Allison Berkowitz is an assistant professor of social work at the University of North Alabama
If our hearts stop beating, we die. Civic health is the heartbeat of a functional society, and our nation’s civic heart is on life support.
Almost half of the United States’ voting-age population did not vote in the 2018 primary election. In Alabama that jumped up to 75% of eligible voters who did not vote. And almost one in five Americans cannot name any of the branches of government.
I do not necessarily fault any individual for this lack of civic knowledge and behavior. As Justice Sandra Day O’Connor said, “Knowledge about our government is not handed down through the gene pool. Every generation has to learn it, and we have some work to do.”
It is our responsibility to ensure the great experiment of the American Republic has a long, fruitful life by educating ourselves, our loved ones, and our communities.
August is Civic Health Month. What can you do to ensure our nation’s civic heart beats on? Can you commit to doing something small like making sure you’re registered to vote? You can do this quickly and easily at (Vote.org).
Maybe you’d like to do something more substantial? If so, can you help your friends and family register to vote? They can also do this at (Vote.org).
Or if you’re really motivated, have you thought about being a poll worker? Many of our tried and true poll workers are in high risk categories due to age or health conditions, so a high proportion of them will be staying home this year as a result of covid-19. [Related: Pandemic increases need for Alabama poll workers for November election]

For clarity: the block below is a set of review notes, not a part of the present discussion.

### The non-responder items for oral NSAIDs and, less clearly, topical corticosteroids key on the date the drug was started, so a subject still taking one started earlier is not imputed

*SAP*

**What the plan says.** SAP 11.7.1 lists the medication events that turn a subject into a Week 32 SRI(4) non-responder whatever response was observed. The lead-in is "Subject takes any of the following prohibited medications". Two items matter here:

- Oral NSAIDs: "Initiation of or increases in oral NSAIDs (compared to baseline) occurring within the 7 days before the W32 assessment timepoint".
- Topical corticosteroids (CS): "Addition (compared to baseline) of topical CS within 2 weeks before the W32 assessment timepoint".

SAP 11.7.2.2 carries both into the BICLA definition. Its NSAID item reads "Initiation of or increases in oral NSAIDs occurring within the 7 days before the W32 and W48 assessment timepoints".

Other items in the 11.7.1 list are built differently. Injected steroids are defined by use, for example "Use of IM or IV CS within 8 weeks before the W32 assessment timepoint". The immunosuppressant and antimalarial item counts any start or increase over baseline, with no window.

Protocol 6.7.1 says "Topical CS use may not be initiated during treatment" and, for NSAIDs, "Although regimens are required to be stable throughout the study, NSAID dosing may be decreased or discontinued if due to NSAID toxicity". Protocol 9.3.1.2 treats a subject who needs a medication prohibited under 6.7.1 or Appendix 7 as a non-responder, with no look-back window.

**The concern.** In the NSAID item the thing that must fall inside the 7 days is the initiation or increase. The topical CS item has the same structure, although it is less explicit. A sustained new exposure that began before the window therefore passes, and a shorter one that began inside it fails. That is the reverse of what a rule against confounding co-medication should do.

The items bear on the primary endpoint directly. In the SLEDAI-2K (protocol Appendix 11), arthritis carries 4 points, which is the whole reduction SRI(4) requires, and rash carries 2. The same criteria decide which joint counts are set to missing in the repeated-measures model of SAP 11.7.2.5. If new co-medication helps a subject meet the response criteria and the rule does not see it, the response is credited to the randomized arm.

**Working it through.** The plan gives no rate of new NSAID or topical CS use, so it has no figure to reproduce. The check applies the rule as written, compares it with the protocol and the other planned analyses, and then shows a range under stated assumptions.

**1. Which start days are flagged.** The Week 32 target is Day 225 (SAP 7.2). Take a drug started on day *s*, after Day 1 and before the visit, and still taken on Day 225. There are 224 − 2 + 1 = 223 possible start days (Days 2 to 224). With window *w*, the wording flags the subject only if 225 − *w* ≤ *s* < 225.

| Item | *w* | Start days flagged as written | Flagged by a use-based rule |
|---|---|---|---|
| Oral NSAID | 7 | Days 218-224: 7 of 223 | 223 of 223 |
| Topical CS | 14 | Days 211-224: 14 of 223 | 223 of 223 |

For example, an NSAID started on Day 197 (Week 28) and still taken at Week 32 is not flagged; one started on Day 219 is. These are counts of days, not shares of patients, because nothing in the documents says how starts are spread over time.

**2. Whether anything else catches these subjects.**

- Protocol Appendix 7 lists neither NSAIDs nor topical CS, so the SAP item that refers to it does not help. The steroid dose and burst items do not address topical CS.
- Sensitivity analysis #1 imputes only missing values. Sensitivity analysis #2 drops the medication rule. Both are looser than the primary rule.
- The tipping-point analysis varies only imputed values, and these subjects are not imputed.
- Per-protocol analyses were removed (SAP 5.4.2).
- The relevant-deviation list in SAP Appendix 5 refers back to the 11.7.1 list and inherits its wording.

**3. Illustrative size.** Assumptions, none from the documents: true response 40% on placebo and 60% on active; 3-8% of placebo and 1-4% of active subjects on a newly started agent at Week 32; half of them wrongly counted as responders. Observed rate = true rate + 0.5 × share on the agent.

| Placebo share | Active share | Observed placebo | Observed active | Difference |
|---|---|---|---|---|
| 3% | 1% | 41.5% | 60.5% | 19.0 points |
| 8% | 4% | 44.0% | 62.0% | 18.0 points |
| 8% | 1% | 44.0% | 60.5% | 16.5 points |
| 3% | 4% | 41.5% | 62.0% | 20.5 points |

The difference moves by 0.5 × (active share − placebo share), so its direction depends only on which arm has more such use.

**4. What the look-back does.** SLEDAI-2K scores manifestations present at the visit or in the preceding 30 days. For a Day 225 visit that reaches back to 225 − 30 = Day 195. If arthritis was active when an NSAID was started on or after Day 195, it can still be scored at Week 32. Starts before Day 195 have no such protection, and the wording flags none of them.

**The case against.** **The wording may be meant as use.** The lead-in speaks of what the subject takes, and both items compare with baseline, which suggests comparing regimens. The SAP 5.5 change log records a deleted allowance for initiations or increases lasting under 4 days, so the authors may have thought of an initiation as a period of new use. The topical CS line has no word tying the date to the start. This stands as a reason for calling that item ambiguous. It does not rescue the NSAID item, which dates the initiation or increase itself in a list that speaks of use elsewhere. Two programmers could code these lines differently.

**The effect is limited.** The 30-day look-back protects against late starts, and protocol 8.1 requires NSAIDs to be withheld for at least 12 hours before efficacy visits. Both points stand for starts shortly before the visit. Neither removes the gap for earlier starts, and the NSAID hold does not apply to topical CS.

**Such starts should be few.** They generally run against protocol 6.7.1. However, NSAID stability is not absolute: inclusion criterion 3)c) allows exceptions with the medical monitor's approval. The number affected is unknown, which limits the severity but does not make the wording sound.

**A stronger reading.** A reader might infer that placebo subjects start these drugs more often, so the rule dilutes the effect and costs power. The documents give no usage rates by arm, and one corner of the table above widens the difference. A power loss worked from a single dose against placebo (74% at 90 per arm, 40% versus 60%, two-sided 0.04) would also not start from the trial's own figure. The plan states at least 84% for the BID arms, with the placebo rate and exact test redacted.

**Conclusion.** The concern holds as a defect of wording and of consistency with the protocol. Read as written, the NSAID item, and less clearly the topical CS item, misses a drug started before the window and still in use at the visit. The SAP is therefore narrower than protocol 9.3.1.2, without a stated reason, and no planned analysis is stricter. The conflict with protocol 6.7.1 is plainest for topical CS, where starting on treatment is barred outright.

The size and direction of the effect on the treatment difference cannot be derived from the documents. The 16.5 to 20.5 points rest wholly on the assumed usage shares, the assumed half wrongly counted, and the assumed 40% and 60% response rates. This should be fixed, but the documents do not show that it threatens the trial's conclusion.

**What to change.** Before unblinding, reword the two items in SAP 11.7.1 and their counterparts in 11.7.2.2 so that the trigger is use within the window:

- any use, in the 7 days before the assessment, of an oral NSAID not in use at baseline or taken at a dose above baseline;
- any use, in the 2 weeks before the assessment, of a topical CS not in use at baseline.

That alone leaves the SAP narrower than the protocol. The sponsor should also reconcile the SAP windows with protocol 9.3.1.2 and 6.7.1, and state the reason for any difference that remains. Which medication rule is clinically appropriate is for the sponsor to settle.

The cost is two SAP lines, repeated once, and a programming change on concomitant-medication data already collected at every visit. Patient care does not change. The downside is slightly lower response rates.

As an example, in Milwaukee, Wisconsin, they had less than a third of the poll workers needed for their primary election this year, so their expected 180 voting locations were cut down to only five. If you’re a young and able-bodied Alabamian, consider being a poll worker this year so we can ensure as many voting locations as possible stay open. You can read more about that at the Alabama secretary of state’s poll worker page.
I know that politics can seem disheartening, but the truth is, public policies affect just about every aspect of our lives. How much funding should schools receive? What constitutes corruption? Should there be incentives to donate to food pantries? All of these things and countless others are decided in the halls of power every day.
If we – or the people we think are best to represent us – aren’t at the table, neither are our interests. I am not telling you what to think or who to vote for, but I do encourage you to participate in the political and legislative processes to the best of your ability, starting with voting.
I’ll leave you with this: after the constitution was created Benjamin Franklin was asked “…what have we got? A republic or a monarchy?” Franklin said, “A republic, if you can keep it.”
If we want to keep our individual and collective liberties, we have to work for it.